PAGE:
The Discipline of Diet

Imagine visiting your favorite restaurant and noticing that all the patrons are seated at their tables drinking milk from large baby bottles. What a bizarre scene that would be! Yet this is the picture that the writer of Hebrews painted when he urged the Jewish Christians of his day to remain hungry for greater and greater Christlikeness. He knew that many were already becoming complacent in their faith. Those who should have already been teachers instead needed to review their ABCs all over again.

The difficulty for these believers with understanding biblical principles resulted from neither any complex subject matter nor the writer’s inability to clearly explain. Rather, they were willfully slow to learn. When the author writes that they were “dull of hearing,” the word for “dull” is the same one he uses later when warning them not to be “sluggish” (Hebrews 6:12). There he exhorts his readers, instead of tolerating such a slothful attitude, to be “imitators of those who through faith and patience inherit the promises.”

Had these early Christians been dutiful souls who were listening carefully and trying hard to grasp biblical concepts, and simply having difficulty doing so, the writer likely would not have been so stern with them. But this wasn’t the case. He found himself reprimanding church members who should have been eagerly receiving the truth but had become apathetic. Their enthusiasm had waned. They had ceased to pay attention. As a result, they failed to understand, which prevented them from being further transformed by God’s truth.

If we are not vigilant, the same could become true of us. We cannot sustain ourselves on a diet of Rice Krispies, toast, and milk. It’s ok to like milk. It’s ok to have it as part of our diet. But it is not ok to drink it as the sum total of our intake. That is for babies, and we are not to stay babies. We must learn to eat more nutritious food and expand our palate.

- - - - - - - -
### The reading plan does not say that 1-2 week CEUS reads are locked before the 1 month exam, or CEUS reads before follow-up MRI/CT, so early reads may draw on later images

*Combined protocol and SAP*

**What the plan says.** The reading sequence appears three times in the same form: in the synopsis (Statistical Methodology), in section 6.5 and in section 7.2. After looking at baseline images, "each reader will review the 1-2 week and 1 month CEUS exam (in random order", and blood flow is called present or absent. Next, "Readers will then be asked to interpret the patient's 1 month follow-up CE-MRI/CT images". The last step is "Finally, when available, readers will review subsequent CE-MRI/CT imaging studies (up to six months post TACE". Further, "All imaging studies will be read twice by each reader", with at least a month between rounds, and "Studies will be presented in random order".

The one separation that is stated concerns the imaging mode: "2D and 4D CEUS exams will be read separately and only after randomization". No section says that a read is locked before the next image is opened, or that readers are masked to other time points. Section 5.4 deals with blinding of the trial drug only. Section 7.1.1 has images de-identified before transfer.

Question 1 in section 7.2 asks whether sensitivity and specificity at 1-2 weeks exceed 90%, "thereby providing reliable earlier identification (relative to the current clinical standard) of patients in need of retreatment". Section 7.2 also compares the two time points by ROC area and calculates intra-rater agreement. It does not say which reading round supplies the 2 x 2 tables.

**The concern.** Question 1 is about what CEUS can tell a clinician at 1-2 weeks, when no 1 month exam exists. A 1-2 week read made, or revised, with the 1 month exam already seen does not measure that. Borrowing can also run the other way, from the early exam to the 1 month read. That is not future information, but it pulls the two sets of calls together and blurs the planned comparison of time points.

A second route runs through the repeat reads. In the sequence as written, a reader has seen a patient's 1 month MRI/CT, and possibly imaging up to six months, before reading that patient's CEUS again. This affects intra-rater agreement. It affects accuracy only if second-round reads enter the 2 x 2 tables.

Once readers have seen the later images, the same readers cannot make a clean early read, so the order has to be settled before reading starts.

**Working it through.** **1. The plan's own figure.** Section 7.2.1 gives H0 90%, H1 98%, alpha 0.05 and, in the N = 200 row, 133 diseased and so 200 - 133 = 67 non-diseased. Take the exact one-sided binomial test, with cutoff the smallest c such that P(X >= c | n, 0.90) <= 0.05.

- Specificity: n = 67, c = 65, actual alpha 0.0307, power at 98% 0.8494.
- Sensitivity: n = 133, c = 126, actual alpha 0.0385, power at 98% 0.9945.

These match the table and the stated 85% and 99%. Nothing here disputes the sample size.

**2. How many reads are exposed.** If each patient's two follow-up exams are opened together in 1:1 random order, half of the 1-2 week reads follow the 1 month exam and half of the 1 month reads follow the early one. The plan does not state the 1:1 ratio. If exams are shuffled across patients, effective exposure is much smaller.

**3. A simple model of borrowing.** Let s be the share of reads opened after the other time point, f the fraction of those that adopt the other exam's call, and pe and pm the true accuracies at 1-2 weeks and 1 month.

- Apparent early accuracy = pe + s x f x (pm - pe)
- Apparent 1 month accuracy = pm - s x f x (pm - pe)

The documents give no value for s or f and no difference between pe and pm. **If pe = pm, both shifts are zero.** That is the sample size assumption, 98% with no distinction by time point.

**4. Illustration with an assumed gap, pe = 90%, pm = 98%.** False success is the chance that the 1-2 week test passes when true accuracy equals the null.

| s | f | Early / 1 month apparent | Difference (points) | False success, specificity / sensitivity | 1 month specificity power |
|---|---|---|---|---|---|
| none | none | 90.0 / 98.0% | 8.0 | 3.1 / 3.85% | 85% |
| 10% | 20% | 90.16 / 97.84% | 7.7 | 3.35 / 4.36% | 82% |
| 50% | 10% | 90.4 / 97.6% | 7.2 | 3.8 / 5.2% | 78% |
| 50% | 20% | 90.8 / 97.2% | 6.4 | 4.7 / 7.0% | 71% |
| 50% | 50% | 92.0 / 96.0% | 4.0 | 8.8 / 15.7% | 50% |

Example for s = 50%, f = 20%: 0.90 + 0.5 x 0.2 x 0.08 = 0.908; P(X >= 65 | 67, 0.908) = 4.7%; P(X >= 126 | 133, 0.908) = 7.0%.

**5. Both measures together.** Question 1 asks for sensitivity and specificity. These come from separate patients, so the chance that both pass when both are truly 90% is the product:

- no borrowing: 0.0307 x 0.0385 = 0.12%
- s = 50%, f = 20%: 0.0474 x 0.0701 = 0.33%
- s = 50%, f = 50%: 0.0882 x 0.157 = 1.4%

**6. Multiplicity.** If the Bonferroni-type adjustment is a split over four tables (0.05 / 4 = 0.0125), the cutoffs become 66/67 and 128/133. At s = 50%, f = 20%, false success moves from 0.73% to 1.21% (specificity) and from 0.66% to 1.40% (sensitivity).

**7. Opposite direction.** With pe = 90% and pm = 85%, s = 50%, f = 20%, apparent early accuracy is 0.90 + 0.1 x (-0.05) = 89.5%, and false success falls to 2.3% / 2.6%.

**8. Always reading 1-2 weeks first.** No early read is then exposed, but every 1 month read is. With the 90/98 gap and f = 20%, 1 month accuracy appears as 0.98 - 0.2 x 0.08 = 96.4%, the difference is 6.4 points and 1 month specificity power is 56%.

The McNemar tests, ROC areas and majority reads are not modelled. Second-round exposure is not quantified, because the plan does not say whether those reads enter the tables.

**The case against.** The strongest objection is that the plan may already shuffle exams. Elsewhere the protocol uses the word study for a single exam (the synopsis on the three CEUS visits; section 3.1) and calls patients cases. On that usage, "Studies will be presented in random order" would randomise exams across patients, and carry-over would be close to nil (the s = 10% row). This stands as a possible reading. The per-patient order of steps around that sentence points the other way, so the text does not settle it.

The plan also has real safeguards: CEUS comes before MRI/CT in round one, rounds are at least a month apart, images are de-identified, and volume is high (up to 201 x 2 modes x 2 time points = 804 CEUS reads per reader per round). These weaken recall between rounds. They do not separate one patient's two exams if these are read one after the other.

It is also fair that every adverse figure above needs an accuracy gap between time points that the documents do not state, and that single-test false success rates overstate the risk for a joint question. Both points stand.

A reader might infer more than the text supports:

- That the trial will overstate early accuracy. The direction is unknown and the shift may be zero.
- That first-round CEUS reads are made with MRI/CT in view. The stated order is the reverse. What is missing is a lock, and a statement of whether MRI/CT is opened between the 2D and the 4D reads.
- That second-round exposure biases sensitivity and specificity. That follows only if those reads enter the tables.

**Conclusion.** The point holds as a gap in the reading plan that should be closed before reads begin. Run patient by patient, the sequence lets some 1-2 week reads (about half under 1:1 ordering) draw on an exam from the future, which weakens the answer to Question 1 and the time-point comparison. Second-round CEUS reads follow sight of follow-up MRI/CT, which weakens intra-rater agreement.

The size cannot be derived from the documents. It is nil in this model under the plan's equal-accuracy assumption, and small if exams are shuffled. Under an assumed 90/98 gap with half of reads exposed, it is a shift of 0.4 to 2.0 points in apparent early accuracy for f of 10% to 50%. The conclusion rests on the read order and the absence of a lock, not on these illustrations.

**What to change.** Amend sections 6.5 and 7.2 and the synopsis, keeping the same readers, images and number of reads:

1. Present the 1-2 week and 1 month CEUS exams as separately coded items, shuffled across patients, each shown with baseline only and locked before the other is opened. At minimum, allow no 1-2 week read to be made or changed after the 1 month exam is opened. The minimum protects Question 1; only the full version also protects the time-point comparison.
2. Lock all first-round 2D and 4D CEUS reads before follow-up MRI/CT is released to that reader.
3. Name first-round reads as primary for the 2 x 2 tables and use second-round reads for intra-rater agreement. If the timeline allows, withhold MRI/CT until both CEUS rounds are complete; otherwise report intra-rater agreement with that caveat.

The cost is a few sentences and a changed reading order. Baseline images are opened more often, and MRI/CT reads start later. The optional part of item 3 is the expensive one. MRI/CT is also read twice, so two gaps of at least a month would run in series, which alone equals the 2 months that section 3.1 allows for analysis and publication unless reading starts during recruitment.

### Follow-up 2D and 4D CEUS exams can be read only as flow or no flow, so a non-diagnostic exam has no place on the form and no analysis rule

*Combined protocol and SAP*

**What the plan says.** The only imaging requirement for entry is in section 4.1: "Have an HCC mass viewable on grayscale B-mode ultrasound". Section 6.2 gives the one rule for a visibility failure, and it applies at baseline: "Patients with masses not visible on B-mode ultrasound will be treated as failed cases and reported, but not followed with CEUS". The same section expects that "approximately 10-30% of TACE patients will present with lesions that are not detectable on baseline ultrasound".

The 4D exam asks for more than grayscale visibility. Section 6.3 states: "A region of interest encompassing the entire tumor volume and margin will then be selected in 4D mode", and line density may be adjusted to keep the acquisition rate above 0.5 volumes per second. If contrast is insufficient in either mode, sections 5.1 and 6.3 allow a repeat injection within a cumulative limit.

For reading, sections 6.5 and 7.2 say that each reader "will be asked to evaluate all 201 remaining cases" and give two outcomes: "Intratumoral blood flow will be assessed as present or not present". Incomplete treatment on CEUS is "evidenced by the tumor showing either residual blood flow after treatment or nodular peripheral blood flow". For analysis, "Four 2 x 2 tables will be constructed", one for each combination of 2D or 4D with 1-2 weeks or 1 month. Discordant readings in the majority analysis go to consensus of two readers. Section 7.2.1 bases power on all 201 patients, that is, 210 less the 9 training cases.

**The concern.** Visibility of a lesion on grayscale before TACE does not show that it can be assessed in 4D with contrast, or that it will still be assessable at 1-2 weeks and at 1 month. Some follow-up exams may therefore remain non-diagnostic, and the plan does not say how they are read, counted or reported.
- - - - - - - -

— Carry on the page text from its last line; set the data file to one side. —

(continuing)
Make it your goal to continually “grow in the grace and knowledge of our Lord” (2 Peter 3:18), so that you can grapple with the implications of genuine Christian experience. Do not be someone who listens to the good news of the gospel being proclaimed and says in their mind, “Oh, I know that. I can tune out now.” Do not be someone who considers Sunday morning’s sermon sufficient spiritual food to last the week. Do not be someone who splashes in the shallows and never makes the effort to dive down deep into the riches of God’s word. Be someone who loves the gospel and who, by God’s grace, never grows tired of hearing it; and who loves God’s word—loves to drink it in and chew it over, and is stirred by its truth again and again as you become more and more like its great subject, our Lord and Savior.

Published by Intentional Faith

Devoted to a Faith that Thinks

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